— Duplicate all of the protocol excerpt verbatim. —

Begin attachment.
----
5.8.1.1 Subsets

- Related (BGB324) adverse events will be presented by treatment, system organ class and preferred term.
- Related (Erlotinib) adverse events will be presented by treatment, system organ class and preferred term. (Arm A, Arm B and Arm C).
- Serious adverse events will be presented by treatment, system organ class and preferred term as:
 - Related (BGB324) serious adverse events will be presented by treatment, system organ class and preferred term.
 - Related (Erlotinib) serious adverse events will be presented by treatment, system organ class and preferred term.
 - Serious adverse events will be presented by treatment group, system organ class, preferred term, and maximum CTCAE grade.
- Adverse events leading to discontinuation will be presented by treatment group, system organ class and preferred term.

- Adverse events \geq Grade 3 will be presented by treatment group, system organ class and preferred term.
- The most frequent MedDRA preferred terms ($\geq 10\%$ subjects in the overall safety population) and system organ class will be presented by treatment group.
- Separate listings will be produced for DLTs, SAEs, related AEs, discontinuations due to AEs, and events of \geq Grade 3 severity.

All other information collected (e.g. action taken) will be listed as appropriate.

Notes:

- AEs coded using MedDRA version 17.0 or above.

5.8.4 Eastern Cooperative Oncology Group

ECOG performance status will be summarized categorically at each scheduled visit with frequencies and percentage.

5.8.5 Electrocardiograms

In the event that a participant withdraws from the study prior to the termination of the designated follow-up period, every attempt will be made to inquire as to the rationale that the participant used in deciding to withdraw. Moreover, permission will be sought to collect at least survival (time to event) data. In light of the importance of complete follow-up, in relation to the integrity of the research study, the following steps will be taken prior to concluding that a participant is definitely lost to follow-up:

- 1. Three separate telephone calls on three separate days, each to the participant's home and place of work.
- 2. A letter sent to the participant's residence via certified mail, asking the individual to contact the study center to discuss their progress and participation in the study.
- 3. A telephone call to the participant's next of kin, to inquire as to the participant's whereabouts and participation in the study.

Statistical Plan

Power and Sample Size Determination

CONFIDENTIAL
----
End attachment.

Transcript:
5.8.1.1 Subsets

- Related (BGB324) adverse events will be presented by treatment, system organ class and preferred term.
- Related (Erlotinib) adverse events will be presented by treatment, system organ class and preferred term. (Arm A, Arm B and Arm C).
- Serious adverse events will be presented by treatment, system organ class and preferred term as:
 - Related (BGB324) serious adverse events will be presented by treatment, system organ class and preferred term.
 - Related (Erlotinib) serious adverse events will be presented by treatment, system organ class and preferred term.
 - Serious adverse events will be presented by treatment group, system organ class, preferred term, and maximum CTCAE grade.
- Adverse events leading to discontinuation will be presented by treatment group, system organ class and preferred term.

- Adverse events \geq Grade 3 will be presented by treatment group, system organ class and preferred term.
- The most frequent MedDRA preferred terms ($\geq 10\%$ subjects in the overall safety population) and system organ class will be presented by treatment group.
- Separate listings will be produced for DLTs, SAEs, related AEs, discontinuations due to AEs, and events of \geq Grade 3 severity.

All other information collected (e.g. action taken) will be listed as appropriate.

Notes:

- AEs coded using MedDRA version 17.0 or above.

5.8.4 Eastern Cooperative Oncology Group

ECOG performance status will be summarized categorically at each scheduled visit with frequencies and percentage.

5.8.5 Electrocardiograms

In the event that a participant withdraws from the study prior to the termination of the designated follow-up period, every attempt will be made to inquire as to the rationale that the participant used in deciding to withdraw. Moreover, permission will be sought to collect at least survival (time to event) data. In light of the importance of complete follow-up, in relation to the integrity of the research study, the following steps will be taken prior to concluding that a participant is definitely lost to follow-up:

- 1. Three separate telephone calls on three separate days, each to the participant's home and place of work.
- 2. A letter sent to the participant's residence via certified mail, asking the individual to contact the study center to discuss their progress and participation in the study.
- 3. A telephone call to the participant's next of kin, to inquire as to the participant's whereabouts and participation in the study.

Statistical Plan

Power and Sample Size Determination

CONFIDENTIAL